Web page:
Tuesday, 26 April 2011

10 One-Hit Wonders Of The 90's

When one thinks of One Hit Wonders the decade that immediately leaps to mind is the 1980's. Sure, many bands came and went quickly within those 10 years, but the phenomenon didn't end there. Now when I say "One Hit Wonder" I mean, a group or artist that is really known for their one big hit. Sure they may have had multiple albums, and somewhere amongst those tracks there could be another catchy tune, but to the casual listener one hit was all there was. Also, i'm not saying it's a bad thing. They could have had no hits. Right?

1. Eagle-Eye Cherry - "Save Tonight"

I anticipated big things from ol' Eagle-Eye. From the get go he reminded me of a Ben Harper type, and i'm not ashamed to say I own this album Desireless. Sadly after the impact of "Save Tonight", his subsequent singles failed to garner much attention, but you had to know he'd try, as music runs in his family, from his jazz legend father Don to his sister Nehneh. This song is pure 1998.

2. Duncan Sheik - "Barely Breathing"

Still one of my favourites. Duncan Sheik's "Barely Breathing" is a fantastic song, even if it is his only hit. It's got catchy hooks, superb lyrics and a video that had 90's style and technique all over it. One thing I remember reading about Duncan was his motto about the way he dressed, it's something i've since adopted as my own: "Fashion over comfort" I salute you Dunk.
3. Tripping Daisy - "I Got A Girl"

The 90's had a plethora of songs that began with a simple guitar riff, I can almost envision the tab in my head. What can I say about this song? It's no wonder why it became a hit, and i'm sure most people (again like me) have a copy of I Am An Elastic Firecracker in their collection, but Tripping Daisy faded into obscurity and out of people's minds as the decade came to an end.

4. Shawn Colvin - "Sunny Came Home"

I really enjoy this track, I don't know what it is. Whether it reminds me of a simpler time when it was released, the unique guitar Colvin contributes or the story of a housewife torching her house in a pop song, I dig it. Shawn actually won a grammy award for this song, and then had her acceptance speech high jacked by Dirt McGirt. I think she's been on a few soundtracks as well, but nothing else as noteworthy as "Sunny Came Home".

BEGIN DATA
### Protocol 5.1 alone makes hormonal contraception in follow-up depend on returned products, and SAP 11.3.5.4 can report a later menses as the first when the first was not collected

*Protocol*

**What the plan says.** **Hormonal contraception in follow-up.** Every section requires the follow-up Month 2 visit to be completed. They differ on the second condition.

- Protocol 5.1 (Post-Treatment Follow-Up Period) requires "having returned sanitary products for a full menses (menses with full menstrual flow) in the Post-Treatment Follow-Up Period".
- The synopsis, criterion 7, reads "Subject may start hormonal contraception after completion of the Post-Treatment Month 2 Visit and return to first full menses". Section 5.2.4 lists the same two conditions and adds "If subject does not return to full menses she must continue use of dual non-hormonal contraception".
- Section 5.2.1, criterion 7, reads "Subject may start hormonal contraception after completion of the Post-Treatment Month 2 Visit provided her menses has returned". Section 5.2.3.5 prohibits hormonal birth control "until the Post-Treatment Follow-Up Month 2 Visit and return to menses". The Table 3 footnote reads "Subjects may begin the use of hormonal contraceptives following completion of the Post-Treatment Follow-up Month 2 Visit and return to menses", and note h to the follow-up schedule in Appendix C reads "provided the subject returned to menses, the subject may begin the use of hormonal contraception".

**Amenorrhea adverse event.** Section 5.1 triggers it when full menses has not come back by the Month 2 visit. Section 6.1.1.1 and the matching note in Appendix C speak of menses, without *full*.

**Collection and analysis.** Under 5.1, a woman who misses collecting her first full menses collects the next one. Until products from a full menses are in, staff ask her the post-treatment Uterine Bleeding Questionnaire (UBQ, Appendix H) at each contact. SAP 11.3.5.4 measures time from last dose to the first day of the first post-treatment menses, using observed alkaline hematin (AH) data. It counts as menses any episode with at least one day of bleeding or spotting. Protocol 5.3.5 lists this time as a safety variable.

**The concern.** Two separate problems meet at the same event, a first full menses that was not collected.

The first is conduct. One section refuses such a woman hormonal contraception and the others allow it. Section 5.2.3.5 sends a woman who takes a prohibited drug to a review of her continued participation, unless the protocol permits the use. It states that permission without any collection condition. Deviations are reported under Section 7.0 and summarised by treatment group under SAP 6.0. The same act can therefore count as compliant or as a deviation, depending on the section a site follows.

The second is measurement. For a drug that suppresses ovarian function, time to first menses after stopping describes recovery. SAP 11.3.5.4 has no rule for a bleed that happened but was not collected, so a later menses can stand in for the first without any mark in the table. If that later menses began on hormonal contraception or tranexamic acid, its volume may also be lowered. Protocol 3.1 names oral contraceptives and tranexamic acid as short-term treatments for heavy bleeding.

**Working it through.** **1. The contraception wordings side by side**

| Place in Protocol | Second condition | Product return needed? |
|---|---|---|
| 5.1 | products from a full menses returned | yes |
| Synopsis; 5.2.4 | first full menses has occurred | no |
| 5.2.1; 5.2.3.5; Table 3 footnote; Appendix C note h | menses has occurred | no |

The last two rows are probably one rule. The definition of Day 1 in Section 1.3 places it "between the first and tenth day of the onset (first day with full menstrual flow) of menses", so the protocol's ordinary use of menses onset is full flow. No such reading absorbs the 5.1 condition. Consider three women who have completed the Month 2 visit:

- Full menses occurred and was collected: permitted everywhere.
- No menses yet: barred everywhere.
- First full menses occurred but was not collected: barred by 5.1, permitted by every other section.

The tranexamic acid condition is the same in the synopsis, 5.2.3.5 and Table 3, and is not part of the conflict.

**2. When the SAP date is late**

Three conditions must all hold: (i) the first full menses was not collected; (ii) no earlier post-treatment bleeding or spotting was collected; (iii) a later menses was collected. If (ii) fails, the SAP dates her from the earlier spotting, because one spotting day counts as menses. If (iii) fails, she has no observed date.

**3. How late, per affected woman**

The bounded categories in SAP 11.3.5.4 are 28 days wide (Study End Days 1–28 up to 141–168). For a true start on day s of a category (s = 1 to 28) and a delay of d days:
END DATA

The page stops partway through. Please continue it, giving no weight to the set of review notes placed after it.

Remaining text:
5. Sponge - "Have You Seen Mary?"

I like Sponge and it kinda pains me to include them here, but I feel I must. Sponge are from Denmark, but this was their only major hit in North America. Some might recall "Plowed" or "Molly" but this was their finest. Maybe they are more successful in Europe, i'm not sure. I still feel this is one of the greatest songs produced in the 90's, one hit wonder or not.

6. White Town - "Your Woman"

Everyone has got to remember this song, it was impossible to ignore. White Town is Jyoti Prakash Mishra and the 1997 album Women In Technology was all recorded and produced in his home. The song baffled audiences with it's ambiguous lyrics and almost robotic scenery, but if you listen closely theres actually some wonderful piano playing throughout the song.

7. The Flys - "Got You (Where I Want You)"

The Flys got a raw deal, more so than most of the one hitters on this list. This song was included and got popular because it was featured in the movie Disturbing Behaviour and it's soundtrack. Fans of the song could simply buy the soundtrack instead of the Flys' album where the track was included. Too bad. This was kind of a portent of things to come in the late 90's early 00's with the whole rap-rock hybrid.

8. The Doughboys - "Shine"

Had to include a Canadian song, even though I found it difficult to think of a Canadian act from whom I can only remember one hit. Probably because of my country's CanCon laws, so radio stations and TV play as many Canadian songs as they can...which is fine, Canada's music rocks. Watch for a Canada Day list proving just that...

9. Primitive Radio Gods - "Standing Outside A Broken Phonebooth With Money In My Hand"

This one takes me back. It definitely stood out at the time of it's release and still gains new fans everyday. It samples B.B. King's "How Blue Can You Get?" and features poetic and thoughtful lyrics. I wished the Primitive Radio Gods had other songs of this caliber, it's almost timeless.

10. Chumbawamba - "Tubthumping"

What is a chumba and what the hell is "Tubthumping"? Probably the 2 most asked questions in music during 1997. Britain's Chumbawamba are known in their homeland for their politically charged music and public acts of defiance. In North America however, they are largely known for a song about drinking.

If you enjoyed this list and the others, please feel free to sign up and leave a comment! Even if you hated it! Make a request for a list you'd like to see! I'm eager to hear from the people I do this for. Cheers!
 - JZ

Saturday, 23 April 2011

Gerard Smith RIP

It's a little late, but I just learned of the passing of Gerard Smith, bass player and keyboardist  for TV On The Radio. One of my current favourite groups. Smith passed away Wednesday after a short battle with lung cancer. In honour here is "Hours" from the superb 2006 album Return To Cookie Mountain. -JZ

Monday, 18 April 2011

10 Great Songs Used In Movie Trailers

The title pretty much sums it up. Movies are a great way to discover some new music, eager directors often choose their favourite artists and include some of their best tunes in their flicks to not only give the artist more exposure, but reach out to fans of the band and hopefully get them into the theater to see the movie. These days you don't even need to wait until the movies out, trailers for the movie very often include songs that send people into a frenzy to find them. I know i've discovered a few tunes in this method. Here's a list of ten songs that I can think of that were used swimmingly in a movie trailer or that I discovered through said medium.

1. Band Of Horses - "The Funeral"
Movie: 127 Hours

No other way to start such a list. The powerful music of "The Funeral" fit the theme of the movie so well. The film is an adaption of Aron Ralston's book Between A Rock And A Hard Place and its the true story of how he was trapped in a crevasse and faced with the ultimate decision for his survival. "The Funeral" is a song that can get you lost in your own mind, a fitting backdrop for the tale of man with only his mind at his disposal at such a situation. The song starts around the 1:30 mark.